Why do I say this? Given the current state of the race, in order to stay competitive in the final weeks, Trump needed one or more of the following to happen last night: he needed to really seriously damage Hillary, she needed to inflict serious damage upon herself, the moderator had to significantly damage Clinton, or he had to have done something himself to grow his shrinking tent of support.
None of this happened.
Let’s look at each and how the outcome Trump needed did not happen regarding of these hypotheticals.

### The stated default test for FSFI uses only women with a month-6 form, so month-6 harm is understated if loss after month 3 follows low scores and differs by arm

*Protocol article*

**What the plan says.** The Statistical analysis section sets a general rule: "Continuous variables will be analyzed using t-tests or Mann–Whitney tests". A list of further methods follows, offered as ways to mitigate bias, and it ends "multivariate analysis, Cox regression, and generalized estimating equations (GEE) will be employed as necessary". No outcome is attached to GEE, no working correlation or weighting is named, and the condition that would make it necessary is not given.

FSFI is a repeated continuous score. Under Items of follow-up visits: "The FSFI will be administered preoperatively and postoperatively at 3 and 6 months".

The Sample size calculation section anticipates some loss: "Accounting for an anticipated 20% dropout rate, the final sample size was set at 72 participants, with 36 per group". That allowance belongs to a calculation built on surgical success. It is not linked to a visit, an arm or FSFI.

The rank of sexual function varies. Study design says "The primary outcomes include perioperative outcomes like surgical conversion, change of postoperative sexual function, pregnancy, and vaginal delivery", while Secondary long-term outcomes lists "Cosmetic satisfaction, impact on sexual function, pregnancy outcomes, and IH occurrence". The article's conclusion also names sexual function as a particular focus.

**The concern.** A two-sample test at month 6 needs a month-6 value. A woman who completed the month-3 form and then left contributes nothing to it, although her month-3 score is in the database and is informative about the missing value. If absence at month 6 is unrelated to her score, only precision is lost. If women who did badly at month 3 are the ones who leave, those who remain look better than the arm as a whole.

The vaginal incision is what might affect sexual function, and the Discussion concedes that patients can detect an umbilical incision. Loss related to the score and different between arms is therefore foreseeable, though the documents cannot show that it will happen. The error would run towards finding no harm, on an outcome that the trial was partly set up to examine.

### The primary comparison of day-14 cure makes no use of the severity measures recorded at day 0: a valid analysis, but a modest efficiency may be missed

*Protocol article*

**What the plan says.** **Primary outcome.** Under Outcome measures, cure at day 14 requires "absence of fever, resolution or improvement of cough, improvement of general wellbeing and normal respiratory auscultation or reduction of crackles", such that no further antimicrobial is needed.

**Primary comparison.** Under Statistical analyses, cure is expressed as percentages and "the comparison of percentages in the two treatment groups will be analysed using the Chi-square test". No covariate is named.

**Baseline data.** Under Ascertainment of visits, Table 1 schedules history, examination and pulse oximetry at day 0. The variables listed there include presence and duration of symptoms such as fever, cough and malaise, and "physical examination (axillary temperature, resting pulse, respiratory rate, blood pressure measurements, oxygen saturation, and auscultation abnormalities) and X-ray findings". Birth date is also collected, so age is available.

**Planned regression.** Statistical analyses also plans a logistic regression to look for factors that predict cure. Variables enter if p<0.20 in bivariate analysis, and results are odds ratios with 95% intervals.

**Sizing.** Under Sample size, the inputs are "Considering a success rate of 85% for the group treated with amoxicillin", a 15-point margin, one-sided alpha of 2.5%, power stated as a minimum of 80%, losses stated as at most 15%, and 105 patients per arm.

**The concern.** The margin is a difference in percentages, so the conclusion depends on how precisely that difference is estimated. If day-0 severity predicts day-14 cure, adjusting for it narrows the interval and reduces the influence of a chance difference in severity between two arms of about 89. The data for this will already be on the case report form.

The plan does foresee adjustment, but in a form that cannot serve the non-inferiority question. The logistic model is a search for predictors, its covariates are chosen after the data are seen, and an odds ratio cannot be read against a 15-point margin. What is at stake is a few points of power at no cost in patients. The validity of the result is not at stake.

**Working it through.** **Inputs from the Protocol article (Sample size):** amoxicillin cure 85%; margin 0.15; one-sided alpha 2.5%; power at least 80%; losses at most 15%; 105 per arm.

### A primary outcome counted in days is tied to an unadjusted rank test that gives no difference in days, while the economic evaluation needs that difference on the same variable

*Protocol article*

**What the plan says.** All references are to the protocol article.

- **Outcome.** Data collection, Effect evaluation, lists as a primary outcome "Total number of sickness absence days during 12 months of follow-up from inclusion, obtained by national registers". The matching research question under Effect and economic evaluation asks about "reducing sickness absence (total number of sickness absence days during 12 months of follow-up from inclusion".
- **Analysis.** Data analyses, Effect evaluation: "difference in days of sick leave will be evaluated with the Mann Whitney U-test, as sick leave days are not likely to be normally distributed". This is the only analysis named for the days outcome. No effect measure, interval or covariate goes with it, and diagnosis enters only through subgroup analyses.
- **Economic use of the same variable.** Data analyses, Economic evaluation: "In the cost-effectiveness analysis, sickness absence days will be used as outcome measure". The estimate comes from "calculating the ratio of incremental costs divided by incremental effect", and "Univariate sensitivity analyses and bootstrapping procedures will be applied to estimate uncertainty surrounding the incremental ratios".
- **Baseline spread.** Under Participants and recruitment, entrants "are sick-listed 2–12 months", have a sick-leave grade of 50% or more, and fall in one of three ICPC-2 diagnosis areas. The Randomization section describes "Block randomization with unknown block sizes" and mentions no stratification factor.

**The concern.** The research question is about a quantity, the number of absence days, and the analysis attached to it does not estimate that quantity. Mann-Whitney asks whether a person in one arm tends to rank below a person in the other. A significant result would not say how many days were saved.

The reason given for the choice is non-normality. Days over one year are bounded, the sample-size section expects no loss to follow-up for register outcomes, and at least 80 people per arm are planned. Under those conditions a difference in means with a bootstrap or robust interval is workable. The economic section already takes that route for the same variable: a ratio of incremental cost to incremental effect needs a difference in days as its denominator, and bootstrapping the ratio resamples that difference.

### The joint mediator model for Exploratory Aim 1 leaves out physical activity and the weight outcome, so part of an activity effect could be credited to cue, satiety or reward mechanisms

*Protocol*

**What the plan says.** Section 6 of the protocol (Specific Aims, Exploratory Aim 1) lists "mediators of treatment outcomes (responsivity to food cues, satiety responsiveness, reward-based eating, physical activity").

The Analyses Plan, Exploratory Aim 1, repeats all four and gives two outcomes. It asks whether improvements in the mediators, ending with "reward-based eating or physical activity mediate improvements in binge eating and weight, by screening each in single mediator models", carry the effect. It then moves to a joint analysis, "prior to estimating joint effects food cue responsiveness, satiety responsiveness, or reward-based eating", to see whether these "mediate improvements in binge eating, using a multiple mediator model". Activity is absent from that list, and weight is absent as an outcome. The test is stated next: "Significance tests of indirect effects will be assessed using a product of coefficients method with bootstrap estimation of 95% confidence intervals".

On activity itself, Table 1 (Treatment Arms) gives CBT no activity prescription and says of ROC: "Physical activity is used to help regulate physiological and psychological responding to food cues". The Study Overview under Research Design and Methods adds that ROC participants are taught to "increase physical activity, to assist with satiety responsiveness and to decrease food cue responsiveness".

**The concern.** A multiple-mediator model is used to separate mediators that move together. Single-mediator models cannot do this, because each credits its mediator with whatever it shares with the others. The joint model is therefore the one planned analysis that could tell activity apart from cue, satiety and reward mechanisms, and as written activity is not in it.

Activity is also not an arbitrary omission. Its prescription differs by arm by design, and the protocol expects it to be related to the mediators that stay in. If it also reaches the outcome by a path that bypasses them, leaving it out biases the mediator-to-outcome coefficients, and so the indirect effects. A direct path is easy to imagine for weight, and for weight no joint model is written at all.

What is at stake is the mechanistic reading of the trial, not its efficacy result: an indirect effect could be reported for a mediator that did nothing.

Trump Did Not Hurt Clinton: Trump failed to land any big blows on Clinton. He got some great blows in during the second debate, but his attacks this time were so unfocused and rapid that his flurries either failed to really have an impact or missed entirely. And it’s not like he did not have ample opportunity to provide focused attacks on Clinton: he could have gone into detail on any number of issues, including some new ones that have just surfaced in recent reporting. He could have given a shout out to Pat Smith, the mother of a victim of the Benghazi attacks who blames Clinton for her son’s death, but he didn’t; it would have been smart for him to say to Clinton “Pat Smith is here, and her son, who died bravely in Benghazi, is dead because of you. What do you have to say to her, and to the victims of those attacks, who are dead because you failed them?” He actually didn’t even mention Benghazi at all during the debate. He mentioned Clinton’s e-mails only three times, twice just in passing, and didn’t really sustain his attack the other time. In fact, he spent more time talking about himself and defending himself that attacking Clinton, responding to every little needle and bait she laid out, diverting precious time away from being on offense and keeping the focus on himself rather than focusing on what would have been either tactically or strategically beneficial to his candidacy. He actually had ample chances to go into detail uninterrupted with deep, specific attacks, but his lack of preparation was so painfully obvious as he kept repeating himself with lists that were more often mere mentions than any built-up, organized, coherent attacks.